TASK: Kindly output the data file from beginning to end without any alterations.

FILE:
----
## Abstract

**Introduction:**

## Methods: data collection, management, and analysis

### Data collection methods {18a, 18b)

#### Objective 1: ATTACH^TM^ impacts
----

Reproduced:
## Abstract

**Introduction:**

## Methods: data collection, management, and analysis

### Data collection methods {18a, 18b)

#### Objective 1: ATTACH^TM^ impacts